341 F2d 60 Peeples v. United States
341 F.2d 60
Allen Glynn PEEPLES, Appellant
UNITED STATES of America, Appellee.
United States Court of Appeals Fifth Circuit.
Jan. 28, 1965, Certiorari Denied April 26, 1965, See 85
Murray L. Williams, Water Valley, Miss., for appellant.
H. M. Ray, U.S. Atty., Thomas G. Lilly, Asst. U.S. Atty., Oxford, Miss., for appellee.
Before HUTCHESON and BROWN, Circuit Judges, and CHRISTENBERRY, District judge.
CHRISTENBERRY, District Judge:
Appellant prosecutes this appeal from his conviction on an indictment charging him and others with carrying on the business of retail liquor dealer and wilfully failing to pay the special tax as required by law, in violation of 26 U.S.C.A. 5691(a).1 In brief, appellant complains that the court below erred in 1) overruling appellant's motion to suppress certain evidence allegedly obtained as a result of an unlawful search, 2) in refusing to order a mistrial as a result of an allegedly prejudicial remark made by the Assistant United States Attorney during his closing argument, and 3) in refusing to give certain jury instructions requested by appellant. Additionally, appellant argues that as a matter of law the evidence adduced at the trial was insufficient to sustain a verdict of guilty.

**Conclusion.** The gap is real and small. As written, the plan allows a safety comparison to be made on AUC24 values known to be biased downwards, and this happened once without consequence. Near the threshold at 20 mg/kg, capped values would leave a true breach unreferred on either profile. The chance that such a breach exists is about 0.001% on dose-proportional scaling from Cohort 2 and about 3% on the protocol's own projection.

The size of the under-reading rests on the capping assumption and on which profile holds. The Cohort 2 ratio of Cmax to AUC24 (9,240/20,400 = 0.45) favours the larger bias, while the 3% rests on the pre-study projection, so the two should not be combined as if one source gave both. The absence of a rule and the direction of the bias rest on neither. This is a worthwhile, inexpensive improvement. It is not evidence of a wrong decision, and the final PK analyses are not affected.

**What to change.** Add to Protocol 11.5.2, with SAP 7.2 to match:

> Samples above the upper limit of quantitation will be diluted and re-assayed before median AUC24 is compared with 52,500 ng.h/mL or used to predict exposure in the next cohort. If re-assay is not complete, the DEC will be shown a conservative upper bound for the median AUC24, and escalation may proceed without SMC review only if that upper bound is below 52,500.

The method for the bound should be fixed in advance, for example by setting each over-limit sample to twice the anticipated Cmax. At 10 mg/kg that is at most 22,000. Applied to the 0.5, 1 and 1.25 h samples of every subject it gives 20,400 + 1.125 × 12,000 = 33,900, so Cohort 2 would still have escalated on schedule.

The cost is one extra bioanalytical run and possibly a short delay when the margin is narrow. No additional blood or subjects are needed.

The only evidence presented at the trial of the case was the testimony of three Government agents, one of whom merely testified that on the date alleged in the indictment appellant had not paid the special tax required for retail liquor dealers. The Government's case rests on the testimony of Agent Mashburn and Investigator Lott of the Alcohol and Tobacco Tax Unit of the Internal Revenue Service. They testified that on the afternoon of November 17, 1962, they drove in a pick-up truck to the home of appellant, located about eighteen miles from Oxford, Mississippi, where, according to various complaints they had received, appellant was operating a retail liquor business. Upon arriving near the house, Lott alighted from the truck and took a position where he could observe the activities around the house. While so situated, within a period of twenty minutes he observed three different vehicles drive into the driveway of the house. On each occasion one or two men or young boys got out of the vehicle and walked to the side door of the house which was located beneath a carport. On one occasion Investigator Lott observed a man walk to the side door and ask a woman, later identified as Janie Wilson, appellant's co-defendant, for two cartons of Schlitz beer. The woman handed the man a package and he asked now much it was; whereupon she replied, 'You know how much it is, three dollars.' The man then left. In addition, Investigator Lott saw several other persons in the vicinity drinking beer. Agent Mashburn then picked up Investigator Lott in the truck, and the two agents drove to the house, stopped and walked under the carport to the side door of the house. Janie Wilson came to the door, and Agent Mashburn asked her for six cans of Schlitz beer, at which time she turned around, opened a refrigerator, and took out six cans of Schlitz beer, placed them in a paper sack and handed the package to Agent Mashburn out the door. Agent Mashburn testified: